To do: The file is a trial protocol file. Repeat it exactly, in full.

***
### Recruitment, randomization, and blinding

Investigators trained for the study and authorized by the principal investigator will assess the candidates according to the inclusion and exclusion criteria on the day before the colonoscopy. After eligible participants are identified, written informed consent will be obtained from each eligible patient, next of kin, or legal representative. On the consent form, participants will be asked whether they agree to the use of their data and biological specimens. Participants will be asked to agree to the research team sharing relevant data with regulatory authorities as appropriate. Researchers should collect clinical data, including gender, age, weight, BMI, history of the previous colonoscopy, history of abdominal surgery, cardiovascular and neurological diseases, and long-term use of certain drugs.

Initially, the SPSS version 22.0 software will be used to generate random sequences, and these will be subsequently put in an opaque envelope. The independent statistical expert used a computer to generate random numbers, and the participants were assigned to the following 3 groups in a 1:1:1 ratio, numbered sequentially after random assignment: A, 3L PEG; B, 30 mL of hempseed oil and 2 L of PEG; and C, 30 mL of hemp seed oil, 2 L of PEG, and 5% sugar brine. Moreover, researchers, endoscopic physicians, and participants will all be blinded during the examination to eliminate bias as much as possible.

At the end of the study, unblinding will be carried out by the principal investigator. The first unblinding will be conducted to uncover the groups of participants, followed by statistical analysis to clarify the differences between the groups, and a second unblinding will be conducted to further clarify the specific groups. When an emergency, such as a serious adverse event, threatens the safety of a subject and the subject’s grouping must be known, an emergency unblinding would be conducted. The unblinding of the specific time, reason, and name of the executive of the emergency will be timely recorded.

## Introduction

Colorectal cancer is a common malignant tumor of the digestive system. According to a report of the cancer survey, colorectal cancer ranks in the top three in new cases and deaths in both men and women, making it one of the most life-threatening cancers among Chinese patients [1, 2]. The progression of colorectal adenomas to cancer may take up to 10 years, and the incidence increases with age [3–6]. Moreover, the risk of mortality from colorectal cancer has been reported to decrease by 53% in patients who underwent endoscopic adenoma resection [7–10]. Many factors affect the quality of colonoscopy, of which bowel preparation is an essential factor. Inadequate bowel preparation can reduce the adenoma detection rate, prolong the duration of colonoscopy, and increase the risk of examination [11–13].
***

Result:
### Recruitment, randomization, and blinding

Investigators trained for the study and authorized by the principal investigator will assess the candidates according to the inclusion and exclusion criteria on the day before the colonoscopy. After eligible participants are identified, written informed consent will be obtained from each eligible patient, next of kin, or legal representative. On the consent form, participants will be asked whether they agree to the use of their data and biological specimens. Participants will be asked to agree to the research team sharing relevant data with regulatory authorities as appropriate. Researchers should collect clinical data, including gender, age, weight, BMI, history of the previous colonoscopy, history of abdominal surgery, cardiovascular and neurological diseases, and long-term use of certain drugs.

Initially, the SPSS version 22.0 software will be used to generate random sequences, and these will be subsequently put in an opaque envelope. The independent statistical expert used a computer to generate random numbers, and the participants were assigned to the following 3 groups in a 1:1:1 ratio, numbered sequentially after random assignment: A, 3L PEG; B, 30 mL of hempseed oil and 2 L of PEG; and C, 30 mL of hemp seed oil, 2 L of PEG, and 5% sugar brine. Moreover, researchers, endoscopic physicians, and participants will all be blinded during the examination to eliminate bias as much as possible.

At the end of the study, unblinding will be carried out by the principal investigator. The first unblinding will be conducted to uncover the groups of participants, followed by statistical analysis to clarify the differences between the groups, and a second unblinding will be conducted to further clarify the specific groups. When an emergency, such as a serious adverse event, threatens the safety of a subject and the subject’s grouping must be known, an emergency unblinding would be conducted. The unblinding of the specific time, reason, and name of the executive of the emergency will be timely recorded.

## Introduction

Colorectal cancer is a common malignant tumor of the digestive system. According to a report of the cancer survey, colorectal cancer ranks in the top three in new cases and deaths in both men and women, making it one of the most life-threatening cancers among Chinese patients [1, 2]. The progression of colorectal adenomas to cancer may take up to 10 years, and the incidence increases with age [3–6]. Moreover, the risk of mortality from colorectal cancer has been reported to decrease by 53% in patients who underwent endoscopic adenoma resection [7–10]. Many factors affect the quality of colonoscopy, of which bowel preparation is an essential factor. Inadequate bowel preparation can reduce the adenoma detection rate, prolong the duration of colonoscopy, and increase the risk of examination [11–13].